There is a possibility of the announcement this week of another increase in per capita income coming across as decidedly tone deaf, in a week where the cost of living crisis confronting the population became more pronounced, with the record hike in the price of soybean oil coming into effect.
Be that as it may, there we had it: the per capita income of Bangladesh is going to increase by $233 to $2,824 this fiscal, according to the latest provisional estimates of the Bangladesh Bureau of Statistics, who also project that 'shaking off the pandemic fallout', the economy will have grown at a robust 7.25% over the course of the 2021-22 fiscal, that ends on June 30th of course. Planning Minister MA Mannan, whose ministry enjoys oversight over the statistics agency, revealed all this midweek, at a time when the usual Eid hangover had been replaced by the nagging realisation that daily, normal lives for the majority of households, where food and energy comprise the essential elements of their monthly spend, can only get dearer in the days ahead.
The planning minister said the GDP growth projection is based on the data BBS data for the first three quarters, or first nine months (July - March) of FY22. But in its presentation, emphasising the growth in per capita income, which of course is a natural corollary of GDP growth unless population has grown faster, made it the subject of much mirth among the chattering classes on social media, and surely in many a tea stall along the length and breadth of the nation. There is a danger that the public would start to soon disregard these numbers and calculations as enjoying no or little relation to reality, just the product of some mathematical sleight of hand, to be exploited for political ends, if ministers continue to act as if pulling off these numbers is the pinnacle of achievement.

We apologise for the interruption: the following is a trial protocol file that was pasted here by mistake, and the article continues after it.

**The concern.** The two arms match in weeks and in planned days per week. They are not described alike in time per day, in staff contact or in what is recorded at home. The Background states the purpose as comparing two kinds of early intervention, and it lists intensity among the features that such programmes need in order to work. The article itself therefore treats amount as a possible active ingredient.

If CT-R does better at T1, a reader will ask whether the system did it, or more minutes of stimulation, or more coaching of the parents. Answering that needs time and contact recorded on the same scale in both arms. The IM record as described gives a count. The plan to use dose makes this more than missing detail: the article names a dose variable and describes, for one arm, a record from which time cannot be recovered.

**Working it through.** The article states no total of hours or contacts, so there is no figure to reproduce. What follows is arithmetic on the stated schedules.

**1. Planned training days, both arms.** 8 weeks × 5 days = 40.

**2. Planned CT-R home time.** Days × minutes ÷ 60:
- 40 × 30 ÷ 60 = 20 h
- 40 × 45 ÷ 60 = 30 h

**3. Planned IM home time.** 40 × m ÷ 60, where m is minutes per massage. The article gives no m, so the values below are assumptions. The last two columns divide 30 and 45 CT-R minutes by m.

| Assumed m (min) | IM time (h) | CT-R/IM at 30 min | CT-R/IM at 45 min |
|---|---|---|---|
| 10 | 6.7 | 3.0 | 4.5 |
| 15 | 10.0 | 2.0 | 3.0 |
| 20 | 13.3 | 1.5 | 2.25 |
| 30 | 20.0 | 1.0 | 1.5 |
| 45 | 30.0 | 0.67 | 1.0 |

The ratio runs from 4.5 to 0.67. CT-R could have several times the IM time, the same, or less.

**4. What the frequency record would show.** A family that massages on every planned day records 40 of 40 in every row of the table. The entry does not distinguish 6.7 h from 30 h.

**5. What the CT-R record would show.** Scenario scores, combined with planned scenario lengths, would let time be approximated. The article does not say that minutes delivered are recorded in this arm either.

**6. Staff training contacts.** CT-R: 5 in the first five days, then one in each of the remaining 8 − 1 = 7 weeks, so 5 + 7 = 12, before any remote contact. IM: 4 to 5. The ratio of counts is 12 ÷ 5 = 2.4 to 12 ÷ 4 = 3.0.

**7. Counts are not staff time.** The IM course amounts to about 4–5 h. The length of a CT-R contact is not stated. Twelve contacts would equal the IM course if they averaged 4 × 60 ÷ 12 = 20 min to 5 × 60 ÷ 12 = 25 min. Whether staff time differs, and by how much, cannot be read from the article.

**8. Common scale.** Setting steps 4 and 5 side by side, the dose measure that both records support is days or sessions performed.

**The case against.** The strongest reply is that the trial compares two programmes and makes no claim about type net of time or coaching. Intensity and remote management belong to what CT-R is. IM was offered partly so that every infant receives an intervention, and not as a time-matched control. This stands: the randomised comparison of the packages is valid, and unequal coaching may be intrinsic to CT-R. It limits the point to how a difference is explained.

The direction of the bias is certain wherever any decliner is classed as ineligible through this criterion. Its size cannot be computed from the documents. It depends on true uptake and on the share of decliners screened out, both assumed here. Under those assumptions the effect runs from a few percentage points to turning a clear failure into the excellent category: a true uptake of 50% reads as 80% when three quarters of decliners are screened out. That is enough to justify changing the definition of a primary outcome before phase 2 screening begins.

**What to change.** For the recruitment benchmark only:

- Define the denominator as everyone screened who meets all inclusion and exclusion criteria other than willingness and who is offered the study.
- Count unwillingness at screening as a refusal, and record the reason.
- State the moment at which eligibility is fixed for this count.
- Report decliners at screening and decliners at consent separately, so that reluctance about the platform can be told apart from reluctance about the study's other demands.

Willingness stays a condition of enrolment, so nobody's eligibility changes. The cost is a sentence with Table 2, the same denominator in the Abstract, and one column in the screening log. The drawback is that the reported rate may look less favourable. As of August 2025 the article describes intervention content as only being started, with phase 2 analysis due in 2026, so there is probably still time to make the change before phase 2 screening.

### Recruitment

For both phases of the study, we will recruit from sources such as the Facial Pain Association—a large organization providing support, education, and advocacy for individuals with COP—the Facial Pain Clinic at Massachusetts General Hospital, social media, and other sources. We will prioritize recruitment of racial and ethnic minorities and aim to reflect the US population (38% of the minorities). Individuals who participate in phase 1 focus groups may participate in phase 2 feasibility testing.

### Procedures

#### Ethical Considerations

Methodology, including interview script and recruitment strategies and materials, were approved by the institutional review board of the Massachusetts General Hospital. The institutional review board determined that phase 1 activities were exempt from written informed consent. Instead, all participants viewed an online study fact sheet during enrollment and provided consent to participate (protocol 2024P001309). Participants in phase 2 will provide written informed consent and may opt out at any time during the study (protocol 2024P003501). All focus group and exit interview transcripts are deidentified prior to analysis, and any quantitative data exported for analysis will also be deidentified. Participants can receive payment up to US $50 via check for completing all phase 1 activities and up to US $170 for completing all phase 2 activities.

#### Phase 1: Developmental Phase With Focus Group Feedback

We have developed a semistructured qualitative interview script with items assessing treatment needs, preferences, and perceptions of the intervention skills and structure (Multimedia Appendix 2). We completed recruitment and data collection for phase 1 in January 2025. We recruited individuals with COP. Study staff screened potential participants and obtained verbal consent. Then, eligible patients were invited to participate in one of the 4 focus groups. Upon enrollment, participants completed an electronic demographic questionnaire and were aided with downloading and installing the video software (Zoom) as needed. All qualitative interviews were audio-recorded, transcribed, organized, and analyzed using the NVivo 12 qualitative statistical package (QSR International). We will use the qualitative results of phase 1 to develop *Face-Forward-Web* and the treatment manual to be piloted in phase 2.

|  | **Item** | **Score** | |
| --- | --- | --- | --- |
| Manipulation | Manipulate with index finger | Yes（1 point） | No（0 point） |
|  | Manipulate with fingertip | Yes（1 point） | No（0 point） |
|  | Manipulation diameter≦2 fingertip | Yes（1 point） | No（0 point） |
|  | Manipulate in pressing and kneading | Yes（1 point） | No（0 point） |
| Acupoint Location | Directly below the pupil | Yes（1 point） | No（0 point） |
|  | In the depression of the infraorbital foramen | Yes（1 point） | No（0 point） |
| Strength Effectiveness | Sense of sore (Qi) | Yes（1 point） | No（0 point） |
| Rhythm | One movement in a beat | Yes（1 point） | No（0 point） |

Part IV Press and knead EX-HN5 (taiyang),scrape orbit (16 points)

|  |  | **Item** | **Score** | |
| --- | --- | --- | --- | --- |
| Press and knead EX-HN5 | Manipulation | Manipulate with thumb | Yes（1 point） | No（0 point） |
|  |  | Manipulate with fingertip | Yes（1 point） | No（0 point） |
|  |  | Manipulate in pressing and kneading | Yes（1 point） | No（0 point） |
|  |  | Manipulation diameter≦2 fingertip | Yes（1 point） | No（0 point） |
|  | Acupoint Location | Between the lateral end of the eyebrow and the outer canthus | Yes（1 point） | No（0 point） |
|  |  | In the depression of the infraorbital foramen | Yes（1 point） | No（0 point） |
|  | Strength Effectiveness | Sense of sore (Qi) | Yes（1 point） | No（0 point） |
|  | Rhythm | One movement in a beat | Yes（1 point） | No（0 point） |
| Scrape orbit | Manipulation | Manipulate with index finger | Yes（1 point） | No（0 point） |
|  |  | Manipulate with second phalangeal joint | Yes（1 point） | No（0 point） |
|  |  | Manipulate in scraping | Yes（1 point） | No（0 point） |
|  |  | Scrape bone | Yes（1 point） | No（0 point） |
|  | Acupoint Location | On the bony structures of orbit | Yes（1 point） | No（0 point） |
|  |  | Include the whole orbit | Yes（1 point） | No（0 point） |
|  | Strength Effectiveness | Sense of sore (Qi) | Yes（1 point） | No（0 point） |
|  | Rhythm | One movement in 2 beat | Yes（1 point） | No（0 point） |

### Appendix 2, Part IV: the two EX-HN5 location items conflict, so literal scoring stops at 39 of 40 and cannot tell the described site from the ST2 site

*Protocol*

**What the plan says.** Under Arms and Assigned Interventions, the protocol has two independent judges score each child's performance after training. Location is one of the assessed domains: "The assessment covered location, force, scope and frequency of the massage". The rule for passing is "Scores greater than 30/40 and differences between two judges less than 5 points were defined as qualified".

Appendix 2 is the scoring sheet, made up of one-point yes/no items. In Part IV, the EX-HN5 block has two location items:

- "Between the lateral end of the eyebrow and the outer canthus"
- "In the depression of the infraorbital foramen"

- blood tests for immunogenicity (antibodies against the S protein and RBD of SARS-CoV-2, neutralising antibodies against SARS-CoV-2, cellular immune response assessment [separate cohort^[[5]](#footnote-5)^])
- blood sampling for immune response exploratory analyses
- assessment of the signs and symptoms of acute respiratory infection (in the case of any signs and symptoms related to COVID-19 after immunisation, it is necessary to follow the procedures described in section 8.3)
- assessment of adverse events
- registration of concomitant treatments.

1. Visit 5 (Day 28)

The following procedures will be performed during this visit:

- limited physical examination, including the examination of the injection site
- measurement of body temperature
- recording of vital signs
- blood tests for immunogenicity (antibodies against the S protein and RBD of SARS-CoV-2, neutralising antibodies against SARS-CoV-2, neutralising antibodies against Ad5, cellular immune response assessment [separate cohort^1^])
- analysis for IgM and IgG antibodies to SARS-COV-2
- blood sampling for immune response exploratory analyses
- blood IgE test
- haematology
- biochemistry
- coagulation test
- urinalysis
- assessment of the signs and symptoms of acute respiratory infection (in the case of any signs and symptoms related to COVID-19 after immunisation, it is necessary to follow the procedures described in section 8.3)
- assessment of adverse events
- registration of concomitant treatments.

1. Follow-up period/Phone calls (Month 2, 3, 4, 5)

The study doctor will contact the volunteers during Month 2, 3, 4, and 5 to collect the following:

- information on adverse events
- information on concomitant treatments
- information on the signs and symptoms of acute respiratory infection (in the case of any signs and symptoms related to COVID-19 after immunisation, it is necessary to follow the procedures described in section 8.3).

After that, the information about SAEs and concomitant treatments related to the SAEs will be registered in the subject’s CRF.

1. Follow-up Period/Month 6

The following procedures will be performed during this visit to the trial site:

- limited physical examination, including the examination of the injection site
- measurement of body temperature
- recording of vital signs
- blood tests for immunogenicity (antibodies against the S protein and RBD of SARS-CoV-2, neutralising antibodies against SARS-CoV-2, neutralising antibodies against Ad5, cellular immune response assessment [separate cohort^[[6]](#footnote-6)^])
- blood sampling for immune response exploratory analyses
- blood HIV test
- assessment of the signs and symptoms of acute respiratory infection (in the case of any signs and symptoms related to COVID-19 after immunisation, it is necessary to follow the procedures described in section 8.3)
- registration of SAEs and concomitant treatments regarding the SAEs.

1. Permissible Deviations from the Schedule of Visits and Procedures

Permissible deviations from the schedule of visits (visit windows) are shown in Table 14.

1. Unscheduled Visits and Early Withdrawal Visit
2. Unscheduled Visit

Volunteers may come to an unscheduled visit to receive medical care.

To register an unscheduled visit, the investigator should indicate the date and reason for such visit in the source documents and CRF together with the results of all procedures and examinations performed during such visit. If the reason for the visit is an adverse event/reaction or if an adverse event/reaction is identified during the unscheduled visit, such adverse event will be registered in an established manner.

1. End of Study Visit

In order to prevent that, our important ministers must start displaying greater sensitivity to how this growth is being distributed, who it is benefiting, and who are the ones losing, falling through the cracks. GDP growth has been played up to such an extent over the last ten years or so that most Bangladeshis are well-versed in its significance, its limits. You don't need an economics degree in Bangladesh to know about the 'tyranny of GDP'; not in this day and age.
Speaking of economists, even their reaction to the planning minister's statement this week was telling in its unusual bluntness. CPD's Debapriya Bhattacharya straight out gave vent to his disbelief, calling the 7.25% growth figure 'illusory', and demanding full disclosure of the underlying methods and data. Meanwhile Zahid Hussain, the World Bank's former chief economist in Bangladesh, rather sardonically wondered why the country can't achieve its other targets with the same proficiency that it displays in the realm of GDP.
It all goes to show, there is a time and place, and possibly a manner, even for good news. In a week where lakhs and lakhs in litres of soybean oil were being discovered in secret hideaways on a daily basis in all corners of the country, what they wanted to know was what would be done to punish such racketeering, in order to prevent it from happening again and again. Good news could wait.
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